And yes, i'm aware that you have claimed that you are Chinese - and i'm willing to take your word for it.

As for my remaining silent whilst you are fighting for 'my' rights. I suppose you meant the Indians. For myself, personally, i've never really considered myself as an 'Indian' since my late teens (80s) when i realised that i would do better being cosmopolitan. However, the problem is that others refuse to see myself as anything but, and therefore do not accept my 'idiosyncrasies' as they might the 'whites' - the inverse is true in the UK where i enjoyed quite a bit of popularity.

From my personal interactions, since the 80s, i've often noticed that the Indians tend to shrug off politics with the oft-heard phrase - 'ah, what can we do? The Chinese are the majority, and they aren't going to listen.' Perhaps that is quite defeatist, but in my personal interactions, for the purpose of testing their assumption, as stated, that has been my personal 'offline' experience without exception.

Again, the purpose is not to vilify, but to find the cause.

Alright, i'm off to the UK. Have a good weekend.

*****end

In sum,

It's not enough to state that we know there is discrimination. What we have to consider is the our personal response to it; the degree to which we notice it in its various manifestations; and our reactions to discussions of it.

I have found, over the course of more than a decade, that 'offline' reactions aren't too dissimilar to 'online' ones. For instance, an article on discrimination could garner as much as more than a hundred 'hits', but with no comments. It is an interesting situation indeed. As stated, inquiries have to be made into its causes so that it may be eradicated. It's never the 'race', but the perspective, and the conditions that produce it.

God/Providence bless all, regardless of race.


a2ed

Comments

  1. Good write-up bro!
    Noticed this article in kopi-thiam too!

    ReplyDelete
  2. UK has perhaps taken the rights of minorities to the other extreme. I have known of cases where approvals are not granted to the whites while the indians are getting these with n problems, in order to avoid being labeled as "discriminatory" or "racists".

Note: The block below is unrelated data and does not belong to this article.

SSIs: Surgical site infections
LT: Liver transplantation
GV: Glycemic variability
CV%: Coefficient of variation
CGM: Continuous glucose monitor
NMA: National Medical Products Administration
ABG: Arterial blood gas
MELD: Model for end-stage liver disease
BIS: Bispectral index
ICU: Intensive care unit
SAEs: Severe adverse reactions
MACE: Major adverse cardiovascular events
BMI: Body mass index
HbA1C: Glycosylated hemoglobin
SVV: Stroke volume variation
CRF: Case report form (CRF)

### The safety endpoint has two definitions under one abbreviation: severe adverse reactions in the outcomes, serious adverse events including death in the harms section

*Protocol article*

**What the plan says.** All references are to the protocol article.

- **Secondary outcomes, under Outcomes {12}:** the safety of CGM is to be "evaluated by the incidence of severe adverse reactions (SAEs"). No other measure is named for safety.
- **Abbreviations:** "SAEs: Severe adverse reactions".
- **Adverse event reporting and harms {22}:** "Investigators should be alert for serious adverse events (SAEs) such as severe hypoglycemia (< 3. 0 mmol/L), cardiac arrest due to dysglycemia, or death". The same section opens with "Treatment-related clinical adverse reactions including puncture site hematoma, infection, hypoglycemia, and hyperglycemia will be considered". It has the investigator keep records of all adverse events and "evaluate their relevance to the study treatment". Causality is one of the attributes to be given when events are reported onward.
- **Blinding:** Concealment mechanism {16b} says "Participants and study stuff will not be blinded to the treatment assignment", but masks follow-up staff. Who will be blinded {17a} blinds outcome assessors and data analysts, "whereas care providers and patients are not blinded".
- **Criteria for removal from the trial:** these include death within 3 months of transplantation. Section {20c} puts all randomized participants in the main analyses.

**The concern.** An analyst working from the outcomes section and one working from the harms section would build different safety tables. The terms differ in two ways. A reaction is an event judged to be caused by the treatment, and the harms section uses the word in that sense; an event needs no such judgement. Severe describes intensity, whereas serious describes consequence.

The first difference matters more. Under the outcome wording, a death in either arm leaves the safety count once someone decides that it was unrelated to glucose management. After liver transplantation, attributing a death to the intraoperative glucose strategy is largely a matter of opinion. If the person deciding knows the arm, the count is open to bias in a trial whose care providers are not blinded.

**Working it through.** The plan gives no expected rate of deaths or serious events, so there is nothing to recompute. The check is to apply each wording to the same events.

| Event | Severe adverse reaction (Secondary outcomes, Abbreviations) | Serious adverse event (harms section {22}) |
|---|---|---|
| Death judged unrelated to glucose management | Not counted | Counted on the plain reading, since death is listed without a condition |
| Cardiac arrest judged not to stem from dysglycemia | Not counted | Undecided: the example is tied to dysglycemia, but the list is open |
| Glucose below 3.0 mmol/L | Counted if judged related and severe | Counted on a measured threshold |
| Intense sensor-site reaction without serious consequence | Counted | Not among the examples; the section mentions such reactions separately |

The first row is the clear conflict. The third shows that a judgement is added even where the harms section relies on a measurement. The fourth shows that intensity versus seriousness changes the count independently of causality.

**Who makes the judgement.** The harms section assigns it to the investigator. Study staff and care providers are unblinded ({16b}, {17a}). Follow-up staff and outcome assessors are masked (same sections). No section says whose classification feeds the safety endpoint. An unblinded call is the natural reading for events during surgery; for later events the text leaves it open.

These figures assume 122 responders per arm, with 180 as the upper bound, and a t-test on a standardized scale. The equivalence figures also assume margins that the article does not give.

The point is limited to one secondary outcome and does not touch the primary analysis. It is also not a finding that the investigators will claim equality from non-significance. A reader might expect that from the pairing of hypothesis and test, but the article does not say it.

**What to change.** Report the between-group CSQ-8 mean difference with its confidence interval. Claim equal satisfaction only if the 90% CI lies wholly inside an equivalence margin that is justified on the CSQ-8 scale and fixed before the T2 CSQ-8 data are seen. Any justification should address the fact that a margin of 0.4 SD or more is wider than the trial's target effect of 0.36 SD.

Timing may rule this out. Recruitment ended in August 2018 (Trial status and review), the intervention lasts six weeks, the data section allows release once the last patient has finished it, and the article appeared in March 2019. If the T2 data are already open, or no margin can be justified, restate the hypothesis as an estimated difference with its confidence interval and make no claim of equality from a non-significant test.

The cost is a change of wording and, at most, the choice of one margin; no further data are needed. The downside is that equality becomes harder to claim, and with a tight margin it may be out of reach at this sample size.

By the way, I am also Chinese by race, have a wide social circle, and it is unfortunate that your"wide" social circle do not seem to include people you deem as "exceptions to the rule".

    I don't see minorities, including activists who appear to be more concerned with the human rights in Burma addressing such issues in Singapore.

    SJ

    ReplyDelete
  3. .
    Yes SJ,

    I'm aware of the seemingly paradoxical, 'reverse bias to get rid of bias' situation here in the UK.

    I'd rather that all be treated equally and efforts be made to eradicate discrimination in its various manifestations. However, i sometimes do wonder if the 'extremist' 'reverse bias' approach does indeed contribute in some part to one's ability to do better in identifying discrimination as and when.

    Yes, it is unfortunate that my circle does not include 'exceptions'. However, as i'm not discriminatory when it comes to whom i associate with - includes people hailing from below and above ground - i was forced to wonder after a more than a decade why the 'rule' has yet to be broken. I don't have to wonder similarly here in the UK.

    Again, yes, I don't see 'minorities' being similarly concerned as myself. I'd put it down to socialisation and being accustomed to 2nd class citizenship - which i've written on previously - and which is one of the reasons why they, along with the 'majority' would not notice gross racism many a time when it manifests itself.

    However, that said, many of my generation have complained about it quite a bit in the past, and quite a few amongst them, as a result, have emigrated - i'll certainly be splitting the SG scene in the not too distant future myself. Can't help a people who've confused their knees for their feet.
    .

    ReplyDelete